[Patent Document 1] U.S. Pat. No. 4,234,791
[Patent Document 2] Unexamined Japanese Patent Publication No. 2002-184349
[Patent Document 3] U.S. Pat. No. 5,202,563
[Non-Patent Document 1] Yasuo SHIDA, et al., Korenara Wakaru Masu-Supekutorometorii (For Learners of Mass Spectrometry), Kagaku-dojin Publishing Company, Kyoto, 2001, pp. 46-51
In general, a mass spectrometer using a conventional CID process to break the precursor ion uses argon, helium or some other inert gas atom as the target gas to be introduced into the collision section (see Non-Patent Document 1). However, since the mass of the inert gas atom is small, the CID process using the inert gas cannot break a large molecule having a molecular weight of about 5000 Da or larger. This means that the conventional method cannot provide information about the structure of such a large molecule.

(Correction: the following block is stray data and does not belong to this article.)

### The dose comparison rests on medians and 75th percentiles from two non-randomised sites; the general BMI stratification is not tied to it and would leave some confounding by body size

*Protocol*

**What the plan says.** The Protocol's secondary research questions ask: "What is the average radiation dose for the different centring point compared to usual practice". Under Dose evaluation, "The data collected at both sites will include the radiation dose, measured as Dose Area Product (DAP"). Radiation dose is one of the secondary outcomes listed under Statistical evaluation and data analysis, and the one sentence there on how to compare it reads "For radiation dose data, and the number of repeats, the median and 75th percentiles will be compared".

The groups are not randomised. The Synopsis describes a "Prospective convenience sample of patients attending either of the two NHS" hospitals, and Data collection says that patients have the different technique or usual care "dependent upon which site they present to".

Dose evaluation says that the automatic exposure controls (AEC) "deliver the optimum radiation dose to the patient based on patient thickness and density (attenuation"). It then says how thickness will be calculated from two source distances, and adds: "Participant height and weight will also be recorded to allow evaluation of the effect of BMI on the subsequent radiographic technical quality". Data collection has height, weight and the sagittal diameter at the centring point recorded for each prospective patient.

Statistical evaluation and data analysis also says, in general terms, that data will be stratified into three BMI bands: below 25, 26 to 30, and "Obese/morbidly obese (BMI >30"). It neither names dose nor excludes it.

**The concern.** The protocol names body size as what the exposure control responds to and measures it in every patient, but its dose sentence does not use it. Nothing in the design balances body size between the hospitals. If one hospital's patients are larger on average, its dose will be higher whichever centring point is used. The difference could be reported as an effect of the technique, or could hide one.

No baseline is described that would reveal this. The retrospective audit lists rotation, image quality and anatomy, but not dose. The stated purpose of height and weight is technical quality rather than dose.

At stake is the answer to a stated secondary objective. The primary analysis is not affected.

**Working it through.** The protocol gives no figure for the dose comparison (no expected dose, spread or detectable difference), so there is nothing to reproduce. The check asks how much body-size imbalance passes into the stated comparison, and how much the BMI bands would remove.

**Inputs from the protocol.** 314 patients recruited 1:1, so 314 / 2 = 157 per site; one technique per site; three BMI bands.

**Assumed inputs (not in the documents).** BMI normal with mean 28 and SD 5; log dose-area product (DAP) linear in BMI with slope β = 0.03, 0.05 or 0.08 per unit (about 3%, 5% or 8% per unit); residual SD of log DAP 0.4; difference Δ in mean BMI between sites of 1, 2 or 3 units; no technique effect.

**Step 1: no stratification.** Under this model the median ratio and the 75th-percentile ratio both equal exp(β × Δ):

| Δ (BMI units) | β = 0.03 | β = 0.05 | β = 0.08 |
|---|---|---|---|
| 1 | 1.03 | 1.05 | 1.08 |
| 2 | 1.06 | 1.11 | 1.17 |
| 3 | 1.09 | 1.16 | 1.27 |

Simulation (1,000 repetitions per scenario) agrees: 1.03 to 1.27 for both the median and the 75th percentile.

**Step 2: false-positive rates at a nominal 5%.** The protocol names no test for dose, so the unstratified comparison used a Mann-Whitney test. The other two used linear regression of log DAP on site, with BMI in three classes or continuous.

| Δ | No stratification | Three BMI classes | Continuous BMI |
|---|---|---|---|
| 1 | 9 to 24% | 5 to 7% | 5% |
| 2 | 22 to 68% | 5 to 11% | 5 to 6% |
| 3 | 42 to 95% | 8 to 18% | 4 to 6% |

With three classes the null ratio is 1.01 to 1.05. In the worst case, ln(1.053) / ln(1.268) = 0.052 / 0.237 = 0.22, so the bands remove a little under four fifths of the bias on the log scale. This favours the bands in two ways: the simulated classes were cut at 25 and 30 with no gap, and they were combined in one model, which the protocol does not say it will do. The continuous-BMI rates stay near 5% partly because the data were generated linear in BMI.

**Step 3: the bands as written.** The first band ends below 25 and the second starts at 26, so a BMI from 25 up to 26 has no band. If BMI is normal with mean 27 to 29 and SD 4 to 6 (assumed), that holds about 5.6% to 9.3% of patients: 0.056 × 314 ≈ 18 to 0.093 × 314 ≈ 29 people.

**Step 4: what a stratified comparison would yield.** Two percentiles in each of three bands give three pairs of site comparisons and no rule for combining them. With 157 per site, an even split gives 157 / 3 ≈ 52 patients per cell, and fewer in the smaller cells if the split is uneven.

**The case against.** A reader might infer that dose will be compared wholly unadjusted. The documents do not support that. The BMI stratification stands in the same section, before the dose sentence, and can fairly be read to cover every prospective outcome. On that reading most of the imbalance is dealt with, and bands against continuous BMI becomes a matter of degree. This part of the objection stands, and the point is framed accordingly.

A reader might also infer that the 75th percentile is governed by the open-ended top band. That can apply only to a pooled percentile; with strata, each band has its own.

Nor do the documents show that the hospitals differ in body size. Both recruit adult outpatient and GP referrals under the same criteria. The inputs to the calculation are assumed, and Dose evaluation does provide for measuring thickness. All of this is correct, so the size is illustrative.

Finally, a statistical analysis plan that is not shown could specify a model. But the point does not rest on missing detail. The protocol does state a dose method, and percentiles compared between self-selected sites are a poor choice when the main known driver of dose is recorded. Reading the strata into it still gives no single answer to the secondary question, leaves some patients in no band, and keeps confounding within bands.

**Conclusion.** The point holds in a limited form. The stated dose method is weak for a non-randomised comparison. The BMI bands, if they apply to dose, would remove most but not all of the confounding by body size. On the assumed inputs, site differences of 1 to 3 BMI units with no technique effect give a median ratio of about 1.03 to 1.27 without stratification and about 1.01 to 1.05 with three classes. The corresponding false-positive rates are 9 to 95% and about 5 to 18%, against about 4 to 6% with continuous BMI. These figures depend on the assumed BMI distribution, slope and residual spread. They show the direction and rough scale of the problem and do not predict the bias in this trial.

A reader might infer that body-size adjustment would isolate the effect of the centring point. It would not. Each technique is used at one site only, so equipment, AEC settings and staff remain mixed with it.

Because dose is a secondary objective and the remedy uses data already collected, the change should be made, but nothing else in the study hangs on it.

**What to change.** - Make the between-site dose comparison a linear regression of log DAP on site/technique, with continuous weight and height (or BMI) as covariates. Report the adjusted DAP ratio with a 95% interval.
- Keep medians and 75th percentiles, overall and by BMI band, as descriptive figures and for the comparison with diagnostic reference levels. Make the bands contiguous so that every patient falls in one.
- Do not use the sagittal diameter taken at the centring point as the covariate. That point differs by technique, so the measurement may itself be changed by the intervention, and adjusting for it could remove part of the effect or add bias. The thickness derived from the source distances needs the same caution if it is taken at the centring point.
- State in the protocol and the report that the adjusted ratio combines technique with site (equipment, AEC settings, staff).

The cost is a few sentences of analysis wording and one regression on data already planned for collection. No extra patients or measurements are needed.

Accordingly, the main objective of the present invention is to provide a mass spectrometer capable of dissociating even precursor ions having a large molecular weight by the CID process.
Thus, the mass spectrometer according to the present invention includes:
an ionizing section for turning a sample into ions;
a mass-separating section for mass-separating the sample ions with respect to their mass-to-charge ratio;
a detecting section for detecting the mass-separated ions;
a collision section provided on the ion path extending from the ionizing section through the mass-separating section to the detecting section;